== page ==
“A complete 360 ​​degree paradigm has now been brought to the Ganges cleanup” (IANS Interview)


While a whopping Rs 4,000 crore had been spent in the three decades since the start of the Ganges cleanup efforts in 1986, it has only been since the launch of the Rs 20,000 crore Namami Ganges or National Mission for Clean Ganga (NMCG) in 2014 that a comprehensive 360 ​​degree approach has been implemented and for the first time a comprehensive estimate of the treatment plants required – a vital cog – has been developed and is being implemented implemented, say the authors of a new book about a river that is dear to millions of Indians.

“River cleaning is complex. We must understand that this cannot be a one-time activity since dirt is regularly added to the river by all of us on its banks. It has to be done continuously. But it is satisfying to note that for the first time we have a full estimate of the processing capacity required, i.e. 3,148 MLD against which 3,363 MLD (including future needs) have been aligned, which includes approximately 2,374 MLDs already created and 989 MLDs. being created through projects already running,” Rajiv Ranjan Mishra and Puskal Upadhyay told IANS in a joint interview for their book, “Ganga – Reinvent, Rejuvenate, Reconnect” (Rupa).

“This has led to a noticeable improvement in water quality in several important stretches of the river. The paradigm shift from building only to ensuring real performance through long-term operation and maintenance and PPP through hybrid rent mode would ensure the sustainability of the infrastructure being created,” said writers.

Mishra, an IAS officer from batch 1987 and an alumnus of IIT-Kanpur, has virtually changed the discourse on the rejuvenation of the Ganges and its long-term sustenance during his two separate stints at NMCG, first as mission director, then as general manager. Upadhyay, a civil engineer turned civil servant and financial professional, is one of the pioneers of the Clean-Ganga initiative.

They are adamant that the task is not yet complete and there is still much to do. However, the successful journey so far, as documented in the book, is a testament to the fact that a job well started is not only half done, but also provides a roadmap for future success.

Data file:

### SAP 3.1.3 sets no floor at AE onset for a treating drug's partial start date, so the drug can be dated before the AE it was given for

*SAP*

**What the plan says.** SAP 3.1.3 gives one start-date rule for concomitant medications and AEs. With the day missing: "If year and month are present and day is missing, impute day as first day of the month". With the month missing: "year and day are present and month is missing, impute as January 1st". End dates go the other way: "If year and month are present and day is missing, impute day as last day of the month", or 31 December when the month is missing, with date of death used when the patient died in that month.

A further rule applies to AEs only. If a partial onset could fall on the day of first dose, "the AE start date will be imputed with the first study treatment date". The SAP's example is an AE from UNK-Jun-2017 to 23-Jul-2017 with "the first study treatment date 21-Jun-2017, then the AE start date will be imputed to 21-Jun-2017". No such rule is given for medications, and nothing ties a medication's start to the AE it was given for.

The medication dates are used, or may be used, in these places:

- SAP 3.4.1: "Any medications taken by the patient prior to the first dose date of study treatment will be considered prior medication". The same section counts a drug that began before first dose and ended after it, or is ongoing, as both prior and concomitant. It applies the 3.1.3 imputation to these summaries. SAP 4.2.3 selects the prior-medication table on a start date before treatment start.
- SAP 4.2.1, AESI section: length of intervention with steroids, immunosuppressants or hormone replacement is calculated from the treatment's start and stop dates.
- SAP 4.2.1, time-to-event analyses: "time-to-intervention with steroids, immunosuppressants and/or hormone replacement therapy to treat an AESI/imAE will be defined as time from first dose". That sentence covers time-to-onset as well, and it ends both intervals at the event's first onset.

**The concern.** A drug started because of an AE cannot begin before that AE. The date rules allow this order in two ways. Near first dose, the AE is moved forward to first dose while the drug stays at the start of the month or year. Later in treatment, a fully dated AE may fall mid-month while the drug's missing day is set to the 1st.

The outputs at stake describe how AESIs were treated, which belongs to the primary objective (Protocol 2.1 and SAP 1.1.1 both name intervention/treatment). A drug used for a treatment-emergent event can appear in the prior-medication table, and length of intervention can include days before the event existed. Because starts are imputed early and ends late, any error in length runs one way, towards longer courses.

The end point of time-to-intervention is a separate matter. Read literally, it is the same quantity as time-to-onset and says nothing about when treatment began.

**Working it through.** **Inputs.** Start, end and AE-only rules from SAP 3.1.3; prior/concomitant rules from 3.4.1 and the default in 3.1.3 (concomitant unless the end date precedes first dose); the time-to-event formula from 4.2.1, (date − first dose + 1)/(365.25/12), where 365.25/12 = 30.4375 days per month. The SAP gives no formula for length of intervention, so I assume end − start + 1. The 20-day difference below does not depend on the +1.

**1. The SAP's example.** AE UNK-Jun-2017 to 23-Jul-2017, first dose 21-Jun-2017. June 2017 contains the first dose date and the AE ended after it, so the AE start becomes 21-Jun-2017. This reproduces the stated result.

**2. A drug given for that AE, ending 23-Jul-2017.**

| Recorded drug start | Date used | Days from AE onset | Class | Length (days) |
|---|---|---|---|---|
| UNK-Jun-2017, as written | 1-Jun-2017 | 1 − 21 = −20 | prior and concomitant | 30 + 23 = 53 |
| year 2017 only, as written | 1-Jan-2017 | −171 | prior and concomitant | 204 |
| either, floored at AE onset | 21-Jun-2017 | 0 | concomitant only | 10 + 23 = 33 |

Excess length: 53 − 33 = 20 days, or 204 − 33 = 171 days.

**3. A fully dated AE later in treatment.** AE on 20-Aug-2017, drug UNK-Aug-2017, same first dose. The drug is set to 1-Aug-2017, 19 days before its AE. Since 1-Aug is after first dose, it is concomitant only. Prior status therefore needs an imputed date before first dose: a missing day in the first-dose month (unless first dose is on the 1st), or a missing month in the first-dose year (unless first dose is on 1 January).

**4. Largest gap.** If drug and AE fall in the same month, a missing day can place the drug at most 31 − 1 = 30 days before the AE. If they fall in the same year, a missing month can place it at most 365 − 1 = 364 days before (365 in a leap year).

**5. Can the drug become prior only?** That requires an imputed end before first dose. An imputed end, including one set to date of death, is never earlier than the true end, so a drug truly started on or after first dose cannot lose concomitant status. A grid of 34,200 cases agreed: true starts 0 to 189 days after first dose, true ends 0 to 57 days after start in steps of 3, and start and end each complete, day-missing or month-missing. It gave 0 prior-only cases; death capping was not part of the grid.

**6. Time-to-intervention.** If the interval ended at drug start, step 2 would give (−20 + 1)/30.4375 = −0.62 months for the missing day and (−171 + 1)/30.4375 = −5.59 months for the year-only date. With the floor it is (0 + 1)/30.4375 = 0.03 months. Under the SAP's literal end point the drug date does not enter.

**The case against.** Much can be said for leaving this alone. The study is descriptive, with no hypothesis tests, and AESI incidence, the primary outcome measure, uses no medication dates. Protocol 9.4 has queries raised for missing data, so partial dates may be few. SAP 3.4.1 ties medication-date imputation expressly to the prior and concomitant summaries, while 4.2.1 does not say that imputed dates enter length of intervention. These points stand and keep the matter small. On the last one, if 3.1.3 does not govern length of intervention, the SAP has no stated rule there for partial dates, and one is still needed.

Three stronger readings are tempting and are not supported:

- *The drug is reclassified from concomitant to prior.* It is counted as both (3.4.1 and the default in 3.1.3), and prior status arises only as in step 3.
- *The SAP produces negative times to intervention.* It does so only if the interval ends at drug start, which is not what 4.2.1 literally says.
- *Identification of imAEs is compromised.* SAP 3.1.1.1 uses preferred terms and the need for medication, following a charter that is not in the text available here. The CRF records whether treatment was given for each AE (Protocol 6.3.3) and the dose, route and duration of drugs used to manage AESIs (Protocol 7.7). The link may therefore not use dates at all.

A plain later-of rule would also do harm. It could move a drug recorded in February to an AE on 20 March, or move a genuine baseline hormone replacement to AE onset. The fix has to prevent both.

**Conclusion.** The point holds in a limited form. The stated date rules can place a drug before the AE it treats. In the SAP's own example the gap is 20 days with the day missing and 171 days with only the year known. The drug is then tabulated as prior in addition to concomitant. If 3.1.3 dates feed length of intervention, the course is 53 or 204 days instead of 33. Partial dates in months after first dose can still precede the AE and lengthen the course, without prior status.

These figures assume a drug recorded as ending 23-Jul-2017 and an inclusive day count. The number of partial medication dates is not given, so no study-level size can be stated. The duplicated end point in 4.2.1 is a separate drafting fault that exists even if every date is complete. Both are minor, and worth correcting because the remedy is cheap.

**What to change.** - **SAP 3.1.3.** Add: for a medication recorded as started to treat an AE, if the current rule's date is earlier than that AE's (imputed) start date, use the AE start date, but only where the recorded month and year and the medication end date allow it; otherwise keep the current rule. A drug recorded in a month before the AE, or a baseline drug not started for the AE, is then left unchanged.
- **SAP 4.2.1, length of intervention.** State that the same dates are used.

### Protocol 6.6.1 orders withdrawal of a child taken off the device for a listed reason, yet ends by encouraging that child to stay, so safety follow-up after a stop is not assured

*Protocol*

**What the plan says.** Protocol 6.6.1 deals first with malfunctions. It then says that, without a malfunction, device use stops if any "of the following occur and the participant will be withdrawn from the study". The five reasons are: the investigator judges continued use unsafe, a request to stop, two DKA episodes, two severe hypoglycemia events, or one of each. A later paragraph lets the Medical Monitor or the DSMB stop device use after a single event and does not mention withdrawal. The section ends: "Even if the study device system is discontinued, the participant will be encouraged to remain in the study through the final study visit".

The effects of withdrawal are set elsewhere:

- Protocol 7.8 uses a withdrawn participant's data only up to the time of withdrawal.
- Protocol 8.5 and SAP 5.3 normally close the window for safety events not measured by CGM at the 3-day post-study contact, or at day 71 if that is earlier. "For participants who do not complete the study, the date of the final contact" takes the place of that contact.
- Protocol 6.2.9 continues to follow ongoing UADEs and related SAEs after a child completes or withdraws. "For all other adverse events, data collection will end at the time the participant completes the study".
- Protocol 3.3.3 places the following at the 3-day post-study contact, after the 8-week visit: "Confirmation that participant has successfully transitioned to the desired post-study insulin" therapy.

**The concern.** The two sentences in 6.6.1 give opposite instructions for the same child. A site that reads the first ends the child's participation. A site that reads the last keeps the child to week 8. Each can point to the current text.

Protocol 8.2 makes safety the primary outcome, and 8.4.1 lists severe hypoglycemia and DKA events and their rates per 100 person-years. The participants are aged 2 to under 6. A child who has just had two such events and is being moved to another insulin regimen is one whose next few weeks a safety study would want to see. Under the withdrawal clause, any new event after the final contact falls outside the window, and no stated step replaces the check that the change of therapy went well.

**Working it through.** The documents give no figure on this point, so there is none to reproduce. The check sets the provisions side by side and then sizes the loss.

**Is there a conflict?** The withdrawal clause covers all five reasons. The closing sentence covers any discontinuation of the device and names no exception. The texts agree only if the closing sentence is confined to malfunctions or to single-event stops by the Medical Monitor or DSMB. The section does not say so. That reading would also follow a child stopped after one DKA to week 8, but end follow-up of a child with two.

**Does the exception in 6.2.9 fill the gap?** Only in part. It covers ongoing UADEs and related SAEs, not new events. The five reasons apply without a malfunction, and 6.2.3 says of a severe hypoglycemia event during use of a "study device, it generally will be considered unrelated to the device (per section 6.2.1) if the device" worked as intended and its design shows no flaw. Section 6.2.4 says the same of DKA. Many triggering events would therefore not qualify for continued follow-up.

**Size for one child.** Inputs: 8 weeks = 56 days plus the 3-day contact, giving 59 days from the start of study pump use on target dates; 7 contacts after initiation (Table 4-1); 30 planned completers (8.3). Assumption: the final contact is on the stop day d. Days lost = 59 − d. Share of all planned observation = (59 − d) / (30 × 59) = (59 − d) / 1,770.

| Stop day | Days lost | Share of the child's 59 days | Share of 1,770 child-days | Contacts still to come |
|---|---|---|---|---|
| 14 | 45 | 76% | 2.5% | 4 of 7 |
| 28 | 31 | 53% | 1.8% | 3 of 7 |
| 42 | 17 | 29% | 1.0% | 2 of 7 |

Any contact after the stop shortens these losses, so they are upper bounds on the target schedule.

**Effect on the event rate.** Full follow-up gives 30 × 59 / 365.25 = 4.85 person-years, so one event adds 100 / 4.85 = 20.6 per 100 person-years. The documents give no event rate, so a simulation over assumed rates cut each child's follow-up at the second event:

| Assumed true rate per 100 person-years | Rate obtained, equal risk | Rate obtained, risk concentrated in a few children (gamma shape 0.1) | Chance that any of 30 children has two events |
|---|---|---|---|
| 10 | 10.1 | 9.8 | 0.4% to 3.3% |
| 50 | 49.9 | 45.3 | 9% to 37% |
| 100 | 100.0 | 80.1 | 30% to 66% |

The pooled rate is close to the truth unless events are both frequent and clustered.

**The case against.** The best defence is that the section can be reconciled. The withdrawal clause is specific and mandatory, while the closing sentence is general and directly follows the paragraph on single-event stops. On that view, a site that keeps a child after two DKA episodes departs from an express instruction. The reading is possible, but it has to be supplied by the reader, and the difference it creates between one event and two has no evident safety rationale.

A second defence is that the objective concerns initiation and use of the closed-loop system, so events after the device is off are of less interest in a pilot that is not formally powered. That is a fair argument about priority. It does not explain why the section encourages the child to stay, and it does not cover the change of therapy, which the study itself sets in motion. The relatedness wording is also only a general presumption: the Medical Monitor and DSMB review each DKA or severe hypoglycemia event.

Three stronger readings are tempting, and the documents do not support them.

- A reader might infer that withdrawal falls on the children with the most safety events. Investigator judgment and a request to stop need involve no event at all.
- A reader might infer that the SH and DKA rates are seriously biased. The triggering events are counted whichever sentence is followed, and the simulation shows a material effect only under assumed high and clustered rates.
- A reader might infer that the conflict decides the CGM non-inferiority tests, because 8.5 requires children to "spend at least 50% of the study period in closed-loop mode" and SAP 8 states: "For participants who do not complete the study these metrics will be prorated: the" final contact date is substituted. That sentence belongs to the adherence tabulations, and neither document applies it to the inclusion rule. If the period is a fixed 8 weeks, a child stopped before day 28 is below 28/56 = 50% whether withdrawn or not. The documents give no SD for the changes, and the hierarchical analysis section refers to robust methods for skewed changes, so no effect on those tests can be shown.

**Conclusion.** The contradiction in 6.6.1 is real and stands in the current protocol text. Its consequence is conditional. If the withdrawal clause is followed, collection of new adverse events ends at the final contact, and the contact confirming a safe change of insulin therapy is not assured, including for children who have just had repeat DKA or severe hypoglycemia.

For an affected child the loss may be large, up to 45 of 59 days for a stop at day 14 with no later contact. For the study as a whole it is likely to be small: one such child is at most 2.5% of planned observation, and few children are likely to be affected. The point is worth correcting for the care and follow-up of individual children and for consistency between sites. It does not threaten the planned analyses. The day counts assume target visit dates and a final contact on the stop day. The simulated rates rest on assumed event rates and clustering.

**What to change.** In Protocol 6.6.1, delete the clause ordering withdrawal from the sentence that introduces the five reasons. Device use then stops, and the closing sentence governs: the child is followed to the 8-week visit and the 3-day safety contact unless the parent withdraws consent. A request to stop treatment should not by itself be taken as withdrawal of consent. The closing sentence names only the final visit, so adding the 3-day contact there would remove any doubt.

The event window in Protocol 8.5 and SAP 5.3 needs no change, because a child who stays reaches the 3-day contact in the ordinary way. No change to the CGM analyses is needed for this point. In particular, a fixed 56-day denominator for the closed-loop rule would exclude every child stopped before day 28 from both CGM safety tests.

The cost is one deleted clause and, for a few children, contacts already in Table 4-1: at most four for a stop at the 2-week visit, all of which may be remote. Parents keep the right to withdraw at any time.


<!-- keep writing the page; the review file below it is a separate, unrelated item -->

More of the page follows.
“It is also crucial that the Mission has gone beyond cleaning. It started to make a difference in improving ecology and throughput,” the authors said.

Among the first of the Mission are:

The evolution of the Ganges River Basin Management Plan (GRBMP) which takes into account the entire drainage area of ​​861,404 km2 as well as the preservation of the healthiness of the river before degradation, a hybrid annuity model in wastewater management, electronic flow determination and notification, ensuring ecological restoration, scientific reforestation along the river, using state-of-the-art LIDAR (Light Detection and Ranging) technology to locate the network of drains and rivers discharging sewage in the Ganges, and real-time water quality monitoring stations.

“We pointed out that few countries have set themselves the goal of cleaning up their rivers and making them sustainable at the same level as their basic needs like hunger, health and employment. India did. This is our nation’s foresight and environmental sensitivity,” the authors said.

At the same time, such programs “are not routine and can’t run like a guestbook and it takes time to develop understanding and work out concrete strategies. The program has also evolved. You had to adapt, learn, apply, refine and rework”.

“Resource allocation is a major issue, but it can only happen in a meaningful way after assessing the magnitude of the problem. Namami Gange brought concrete results because he was able to translate lessons from past experiences, best global practices and refine, adapt its implementation strategies,” the authors asserted.

Namami Gange, they said, “brought this comprehensiveness into the implementation strategy. It addresses water availability issues in the river through the environmental flow paradigm and the creation of wastewater treatment capacity for the entire river simultaneously. He also tries to connect people to the river and make them a Jan Andolan. It is truly a 360 degree approach which will also ensure its sustainability.

They also drew special attention to chapters titled “Why Ganga Matters” and “People River Connect.”

“Ganga has a special meaning for everyone, as she had for us in particular and we have to rediscover that. The chapter “People River Connect” shows us a bouquet of possibilities for each of us to reconnect to Ma Ganga in terms of action, as so many ordinary people have already done. Their response was humble. We have been privileged to have the opportunity to work for Ganga at taxpayer expense, which pales in comparison to the selfless service rendered by millions of people on its shores, leading clean-up campaigns, awareness and in so many other innovative ways. Let’s all find our own meaning and work for it,” the authors said.

After that ? What is their next project?

“Right now, we are focused on expanding the scope of the book and participating in various discussions. We intend to focus next on her dedicated website www.ganga3r.com, which is already launched and make it a real center of knowledge and action for #Ganga3R, i.e. Ganga – Reimagining, Rejuvenating, Reconnecting as a new river cleansing paradigm. We also intend to expand the learning from this program to other rivers, both nationally and internationally, and show that India is a land of opportunity,” the authors concluded.

(Vishnu Makhijani can be contacted at [email protected])


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